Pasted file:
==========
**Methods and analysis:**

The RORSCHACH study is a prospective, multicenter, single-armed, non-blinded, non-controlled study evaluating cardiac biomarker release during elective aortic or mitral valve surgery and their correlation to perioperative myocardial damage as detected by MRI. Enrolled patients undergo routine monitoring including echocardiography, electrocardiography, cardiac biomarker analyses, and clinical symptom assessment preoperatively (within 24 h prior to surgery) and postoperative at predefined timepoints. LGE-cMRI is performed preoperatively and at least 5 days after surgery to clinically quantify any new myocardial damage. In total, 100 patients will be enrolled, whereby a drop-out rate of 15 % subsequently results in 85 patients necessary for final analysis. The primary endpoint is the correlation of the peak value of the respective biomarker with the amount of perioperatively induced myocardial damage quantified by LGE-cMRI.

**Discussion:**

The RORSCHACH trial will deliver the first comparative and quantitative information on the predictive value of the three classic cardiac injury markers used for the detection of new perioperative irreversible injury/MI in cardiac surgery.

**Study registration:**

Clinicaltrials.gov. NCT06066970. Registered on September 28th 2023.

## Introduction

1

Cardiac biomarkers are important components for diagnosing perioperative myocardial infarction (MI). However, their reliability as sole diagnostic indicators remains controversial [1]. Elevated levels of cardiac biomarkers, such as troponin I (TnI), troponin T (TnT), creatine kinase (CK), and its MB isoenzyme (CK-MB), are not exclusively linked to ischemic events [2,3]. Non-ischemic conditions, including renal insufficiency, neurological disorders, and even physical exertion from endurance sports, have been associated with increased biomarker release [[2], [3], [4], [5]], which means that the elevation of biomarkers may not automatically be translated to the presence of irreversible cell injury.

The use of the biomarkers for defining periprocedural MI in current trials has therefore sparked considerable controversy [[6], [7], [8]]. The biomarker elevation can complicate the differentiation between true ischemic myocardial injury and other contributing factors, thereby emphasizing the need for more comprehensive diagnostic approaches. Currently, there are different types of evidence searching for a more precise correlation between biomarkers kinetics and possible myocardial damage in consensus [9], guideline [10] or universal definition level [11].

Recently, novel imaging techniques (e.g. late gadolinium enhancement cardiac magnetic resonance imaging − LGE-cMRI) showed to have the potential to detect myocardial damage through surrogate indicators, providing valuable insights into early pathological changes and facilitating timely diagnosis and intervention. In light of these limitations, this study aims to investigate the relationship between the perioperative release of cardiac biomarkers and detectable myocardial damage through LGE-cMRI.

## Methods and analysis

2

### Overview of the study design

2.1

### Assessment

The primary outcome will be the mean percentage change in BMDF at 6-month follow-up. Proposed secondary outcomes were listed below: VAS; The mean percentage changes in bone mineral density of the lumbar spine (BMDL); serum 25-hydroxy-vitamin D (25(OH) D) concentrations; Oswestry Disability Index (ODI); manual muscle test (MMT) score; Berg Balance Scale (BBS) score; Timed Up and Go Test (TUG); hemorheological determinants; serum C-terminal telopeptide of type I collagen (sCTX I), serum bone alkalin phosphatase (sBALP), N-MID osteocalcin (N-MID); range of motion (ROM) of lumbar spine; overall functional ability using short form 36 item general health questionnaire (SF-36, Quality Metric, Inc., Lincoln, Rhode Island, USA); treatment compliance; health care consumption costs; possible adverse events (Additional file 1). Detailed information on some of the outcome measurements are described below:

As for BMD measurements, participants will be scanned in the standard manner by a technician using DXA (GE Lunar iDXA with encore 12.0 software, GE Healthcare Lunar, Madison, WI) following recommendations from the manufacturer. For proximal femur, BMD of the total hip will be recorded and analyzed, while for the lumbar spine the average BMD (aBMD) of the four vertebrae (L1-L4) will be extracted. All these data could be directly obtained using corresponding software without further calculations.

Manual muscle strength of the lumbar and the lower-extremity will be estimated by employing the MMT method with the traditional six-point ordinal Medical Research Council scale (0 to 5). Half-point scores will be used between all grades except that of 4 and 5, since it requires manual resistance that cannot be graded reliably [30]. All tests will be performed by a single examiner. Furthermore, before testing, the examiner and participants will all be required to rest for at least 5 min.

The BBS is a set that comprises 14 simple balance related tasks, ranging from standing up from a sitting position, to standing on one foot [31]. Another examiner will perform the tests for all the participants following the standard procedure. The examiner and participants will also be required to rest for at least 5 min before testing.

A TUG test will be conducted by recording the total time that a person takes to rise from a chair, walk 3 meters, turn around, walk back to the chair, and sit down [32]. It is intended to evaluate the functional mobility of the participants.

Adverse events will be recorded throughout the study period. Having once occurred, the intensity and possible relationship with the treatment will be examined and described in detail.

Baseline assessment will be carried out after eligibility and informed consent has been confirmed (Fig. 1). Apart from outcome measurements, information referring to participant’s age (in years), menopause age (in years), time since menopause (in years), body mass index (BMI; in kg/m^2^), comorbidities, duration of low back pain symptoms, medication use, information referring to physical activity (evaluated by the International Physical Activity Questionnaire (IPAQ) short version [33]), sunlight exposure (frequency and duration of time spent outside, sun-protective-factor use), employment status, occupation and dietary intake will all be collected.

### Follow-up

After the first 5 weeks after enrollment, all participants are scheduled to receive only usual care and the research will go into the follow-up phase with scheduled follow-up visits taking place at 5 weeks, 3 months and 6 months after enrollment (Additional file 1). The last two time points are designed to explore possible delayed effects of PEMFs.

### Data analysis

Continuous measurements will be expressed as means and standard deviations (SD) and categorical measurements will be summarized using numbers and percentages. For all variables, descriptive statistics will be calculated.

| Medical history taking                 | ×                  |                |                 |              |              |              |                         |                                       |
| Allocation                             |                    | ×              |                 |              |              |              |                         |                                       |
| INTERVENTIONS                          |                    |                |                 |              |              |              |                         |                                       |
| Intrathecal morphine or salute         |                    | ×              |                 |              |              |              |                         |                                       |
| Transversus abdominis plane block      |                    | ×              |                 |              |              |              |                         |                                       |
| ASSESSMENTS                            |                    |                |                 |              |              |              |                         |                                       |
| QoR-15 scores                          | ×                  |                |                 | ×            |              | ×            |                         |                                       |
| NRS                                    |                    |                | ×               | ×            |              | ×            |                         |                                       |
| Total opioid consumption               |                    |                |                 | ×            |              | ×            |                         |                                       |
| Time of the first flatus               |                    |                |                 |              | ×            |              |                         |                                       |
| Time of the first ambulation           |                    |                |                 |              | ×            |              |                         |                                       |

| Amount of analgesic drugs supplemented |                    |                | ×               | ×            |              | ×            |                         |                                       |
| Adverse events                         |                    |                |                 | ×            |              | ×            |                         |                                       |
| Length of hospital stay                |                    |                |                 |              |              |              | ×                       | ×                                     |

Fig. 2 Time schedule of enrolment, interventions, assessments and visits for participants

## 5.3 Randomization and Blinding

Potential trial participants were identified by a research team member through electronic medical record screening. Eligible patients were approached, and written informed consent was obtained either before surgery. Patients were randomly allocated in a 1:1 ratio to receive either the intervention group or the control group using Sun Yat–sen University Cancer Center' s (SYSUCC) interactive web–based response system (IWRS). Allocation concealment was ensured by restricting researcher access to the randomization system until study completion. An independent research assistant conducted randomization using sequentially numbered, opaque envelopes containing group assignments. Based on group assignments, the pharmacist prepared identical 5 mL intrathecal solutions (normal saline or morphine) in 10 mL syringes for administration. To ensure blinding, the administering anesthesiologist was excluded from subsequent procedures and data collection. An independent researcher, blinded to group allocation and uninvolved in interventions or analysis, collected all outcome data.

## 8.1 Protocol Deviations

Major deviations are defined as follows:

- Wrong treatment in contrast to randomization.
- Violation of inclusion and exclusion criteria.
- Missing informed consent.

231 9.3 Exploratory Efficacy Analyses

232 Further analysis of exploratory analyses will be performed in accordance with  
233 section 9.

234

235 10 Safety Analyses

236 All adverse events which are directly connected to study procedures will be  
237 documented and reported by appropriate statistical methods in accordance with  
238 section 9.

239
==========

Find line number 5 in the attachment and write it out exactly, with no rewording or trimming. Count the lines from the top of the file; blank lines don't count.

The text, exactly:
**Study registration:**